Marching in 1969 against the Vietnam War: Marching now with the Women’s March in Washington

Interviewed at the Sundance Film Festival, by Amy Goodman, host of the radio program, “Democracy Now,” Al Gore said, “We are seeing a citizen action mobilization that is as big as anything we have seen since the Vietnam War.“

Back in November 15, 1969, I attended the Washington March Against the Vietnam War.  It was huge, about a quarter of a million.  The Women’s March surpassed it by many millions and was much more diverse.  Here’s how it looked to my husband and me.

Link and I rode the Metro to L’Enfant Plaza, January 21, starting about 8:45 am.  We were on our way to the Holiday Inn to join the Friends of the Earth, Climate Justice group.  As it turned out, when we arrived at the Inn after an alarming Metro ride, packed in like sardines, no one there knew anything about Friends of the Earth.  So we were on our own.

With both of us carrying our walking sticks, we were given special treatment.  People wanted to take our photo, asked if we were all right, and thanked us for joining the March.  We were grateful and touched by the attention.  A hallmark of this March was the courtesy and camaraderie of the participants.  There was a feeling of “we know why we are here and it’s the right thing to do.”

Even though we arrived fairly close to the beginning of the rally, the crowd was already so dense we could get no where near the speakers’ platform — we just stood and mingled with the enormous multitude, carrying homemade signs expressing their deep indignation about the words and policies of our new President.  It was a very diverse crowd, many wearing pussy hats. There were lots of young men as well as young women, families with children, elderly folk, people in wheel chairs, African-Americans, Muslims, and others.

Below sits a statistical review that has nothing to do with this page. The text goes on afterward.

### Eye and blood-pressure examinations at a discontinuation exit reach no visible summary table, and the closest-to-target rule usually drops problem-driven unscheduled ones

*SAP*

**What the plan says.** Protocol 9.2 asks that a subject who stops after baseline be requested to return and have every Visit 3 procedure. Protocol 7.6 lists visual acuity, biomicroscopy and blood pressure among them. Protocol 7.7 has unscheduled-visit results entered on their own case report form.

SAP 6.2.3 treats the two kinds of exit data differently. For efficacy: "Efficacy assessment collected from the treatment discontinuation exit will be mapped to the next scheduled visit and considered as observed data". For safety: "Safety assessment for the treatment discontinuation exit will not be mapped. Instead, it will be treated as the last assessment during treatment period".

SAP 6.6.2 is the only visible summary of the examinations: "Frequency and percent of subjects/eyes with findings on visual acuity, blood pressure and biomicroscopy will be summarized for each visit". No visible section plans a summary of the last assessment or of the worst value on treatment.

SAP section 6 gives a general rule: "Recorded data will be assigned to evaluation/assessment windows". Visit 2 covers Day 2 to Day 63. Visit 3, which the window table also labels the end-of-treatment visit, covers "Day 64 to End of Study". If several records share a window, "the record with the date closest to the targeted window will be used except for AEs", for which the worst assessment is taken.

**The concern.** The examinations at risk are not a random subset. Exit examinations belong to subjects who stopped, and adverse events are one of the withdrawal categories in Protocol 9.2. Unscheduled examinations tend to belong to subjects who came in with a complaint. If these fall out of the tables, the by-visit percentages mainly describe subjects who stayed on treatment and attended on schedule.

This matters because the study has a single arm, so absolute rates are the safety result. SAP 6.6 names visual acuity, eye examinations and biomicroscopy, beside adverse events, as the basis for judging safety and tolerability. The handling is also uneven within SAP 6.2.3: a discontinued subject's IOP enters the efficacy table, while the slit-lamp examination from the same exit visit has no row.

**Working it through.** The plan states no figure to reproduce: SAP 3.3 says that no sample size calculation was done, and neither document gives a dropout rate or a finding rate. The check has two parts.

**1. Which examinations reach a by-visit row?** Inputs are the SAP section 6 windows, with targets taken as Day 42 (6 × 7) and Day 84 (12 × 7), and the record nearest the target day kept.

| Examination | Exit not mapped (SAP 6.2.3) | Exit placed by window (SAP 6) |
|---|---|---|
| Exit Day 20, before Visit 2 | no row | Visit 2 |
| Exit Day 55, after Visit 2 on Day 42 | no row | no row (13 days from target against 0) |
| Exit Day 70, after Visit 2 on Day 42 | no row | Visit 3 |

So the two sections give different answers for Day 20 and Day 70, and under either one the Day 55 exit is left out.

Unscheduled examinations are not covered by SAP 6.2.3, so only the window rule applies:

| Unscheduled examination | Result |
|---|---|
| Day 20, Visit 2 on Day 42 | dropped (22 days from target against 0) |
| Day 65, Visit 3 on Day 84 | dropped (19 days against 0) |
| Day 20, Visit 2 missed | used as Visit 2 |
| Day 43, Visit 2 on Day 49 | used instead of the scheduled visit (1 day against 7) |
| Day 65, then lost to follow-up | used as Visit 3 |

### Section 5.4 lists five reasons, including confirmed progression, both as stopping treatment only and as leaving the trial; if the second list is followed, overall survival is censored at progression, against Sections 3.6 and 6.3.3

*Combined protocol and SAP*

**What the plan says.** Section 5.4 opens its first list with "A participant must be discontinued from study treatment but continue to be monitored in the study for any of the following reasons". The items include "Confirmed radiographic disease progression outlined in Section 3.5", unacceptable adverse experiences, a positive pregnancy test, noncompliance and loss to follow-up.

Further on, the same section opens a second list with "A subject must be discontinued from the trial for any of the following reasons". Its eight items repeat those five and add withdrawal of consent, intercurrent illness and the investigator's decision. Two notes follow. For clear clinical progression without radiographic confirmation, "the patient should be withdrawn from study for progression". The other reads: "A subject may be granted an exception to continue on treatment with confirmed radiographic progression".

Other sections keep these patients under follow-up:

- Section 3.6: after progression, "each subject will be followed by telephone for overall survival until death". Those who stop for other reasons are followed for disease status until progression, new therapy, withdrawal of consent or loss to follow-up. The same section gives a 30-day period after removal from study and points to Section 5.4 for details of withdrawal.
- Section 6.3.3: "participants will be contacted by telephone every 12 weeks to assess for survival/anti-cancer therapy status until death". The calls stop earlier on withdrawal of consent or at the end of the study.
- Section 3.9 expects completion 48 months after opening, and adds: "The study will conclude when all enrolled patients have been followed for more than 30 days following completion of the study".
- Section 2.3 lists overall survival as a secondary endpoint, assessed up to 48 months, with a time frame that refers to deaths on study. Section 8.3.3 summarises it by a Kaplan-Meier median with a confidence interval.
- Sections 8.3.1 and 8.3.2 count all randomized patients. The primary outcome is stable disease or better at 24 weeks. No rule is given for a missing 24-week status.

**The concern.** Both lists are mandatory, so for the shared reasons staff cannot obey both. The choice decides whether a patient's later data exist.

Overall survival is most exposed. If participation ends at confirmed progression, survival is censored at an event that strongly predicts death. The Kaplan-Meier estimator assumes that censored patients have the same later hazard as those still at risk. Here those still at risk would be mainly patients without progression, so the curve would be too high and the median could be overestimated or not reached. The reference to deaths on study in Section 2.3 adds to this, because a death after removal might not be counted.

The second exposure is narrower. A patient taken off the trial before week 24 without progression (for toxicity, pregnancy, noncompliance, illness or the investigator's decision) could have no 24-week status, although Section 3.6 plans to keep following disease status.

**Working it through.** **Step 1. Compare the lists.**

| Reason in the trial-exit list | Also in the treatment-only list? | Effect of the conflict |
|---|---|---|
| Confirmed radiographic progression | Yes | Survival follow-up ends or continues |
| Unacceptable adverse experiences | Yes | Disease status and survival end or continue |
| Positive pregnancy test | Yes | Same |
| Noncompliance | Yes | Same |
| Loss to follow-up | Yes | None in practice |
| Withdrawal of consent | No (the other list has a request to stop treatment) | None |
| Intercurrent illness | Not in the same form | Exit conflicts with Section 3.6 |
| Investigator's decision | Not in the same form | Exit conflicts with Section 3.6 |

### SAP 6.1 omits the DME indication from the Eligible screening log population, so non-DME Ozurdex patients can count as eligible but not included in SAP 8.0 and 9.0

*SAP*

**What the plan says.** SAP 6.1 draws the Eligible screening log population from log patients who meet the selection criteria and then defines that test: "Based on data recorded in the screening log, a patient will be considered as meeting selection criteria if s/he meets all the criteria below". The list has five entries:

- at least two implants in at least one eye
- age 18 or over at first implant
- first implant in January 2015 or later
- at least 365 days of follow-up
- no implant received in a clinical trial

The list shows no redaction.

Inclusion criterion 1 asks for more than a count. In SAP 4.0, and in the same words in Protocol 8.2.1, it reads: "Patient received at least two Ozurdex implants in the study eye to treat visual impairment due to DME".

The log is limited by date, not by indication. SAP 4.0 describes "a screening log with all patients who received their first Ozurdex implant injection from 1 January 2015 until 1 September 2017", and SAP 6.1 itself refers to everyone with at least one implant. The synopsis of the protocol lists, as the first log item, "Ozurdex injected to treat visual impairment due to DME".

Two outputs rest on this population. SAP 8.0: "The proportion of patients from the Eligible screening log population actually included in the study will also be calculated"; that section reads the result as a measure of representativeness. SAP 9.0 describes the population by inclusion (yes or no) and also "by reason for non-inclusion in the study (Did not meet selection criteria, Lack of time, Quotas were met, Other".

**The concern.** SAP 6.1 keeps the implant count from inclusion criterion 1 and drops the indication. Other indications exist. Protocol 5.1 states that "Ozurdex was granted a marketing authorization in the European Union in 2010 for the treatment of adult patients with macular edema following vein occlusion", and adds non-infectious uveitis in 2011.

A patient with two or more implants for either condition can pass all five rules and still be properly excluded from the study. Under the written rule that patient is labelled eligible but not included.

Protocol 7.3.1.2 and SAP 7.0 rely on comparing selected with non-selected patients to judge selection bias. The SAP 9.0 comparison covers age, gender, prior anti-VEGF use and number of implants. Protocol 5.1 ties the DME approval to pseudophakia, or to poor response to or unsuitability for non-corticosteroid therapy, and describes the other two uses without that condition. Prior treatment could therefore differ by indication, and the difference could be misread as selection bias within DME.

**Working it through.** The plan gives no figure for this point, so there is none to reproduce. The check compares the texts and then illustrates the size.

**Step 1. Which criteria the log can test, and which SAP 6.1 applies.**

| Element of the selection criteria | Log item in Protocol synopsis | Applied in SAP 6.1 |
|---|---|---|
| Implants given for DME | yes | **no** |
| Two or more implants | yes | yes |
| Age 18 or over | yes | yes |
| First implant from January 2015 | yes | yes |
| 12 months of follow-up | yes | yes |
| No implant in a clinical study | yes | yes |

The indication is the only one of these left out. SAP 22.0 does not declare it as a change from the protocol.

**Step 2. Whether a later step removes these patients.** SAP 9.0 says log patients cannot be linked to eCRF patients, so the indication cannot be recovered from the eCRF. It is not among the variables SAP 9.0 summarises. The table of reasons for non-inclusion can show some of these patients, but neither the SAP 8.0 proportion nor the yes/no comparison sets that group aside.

When the weather began to turn cold and we had been standing in the crowd for some 3 and a half hours, we decided that the organizers were not going to be able to get that huge mass of people into marching order.  It was time to go home ahead of the crowd. We walked back to Union Station in front of the Capital, encountering thousands who were still streaming in from all the side streets.

After the dystopian version of our nation presented by President Trump in his inaugural address, the Woman’s March was a breath of sanity, whatever the Republicans may want to say to twist the proceedings into something sinister.

Arrested in October, protesting at the Standing Rock Sioux Tribe reservation, actress and activist, Shailene Woodley, vowed to continue to resist.  At the Sundance Film Festival, she urged Robert Redford, festival founder, to cut ties with Sundance sponsor ad pipeline funder, Chase Bank. “We don’t have time for apathy,” she said.

And so say we,

Alice and Lincoln Day

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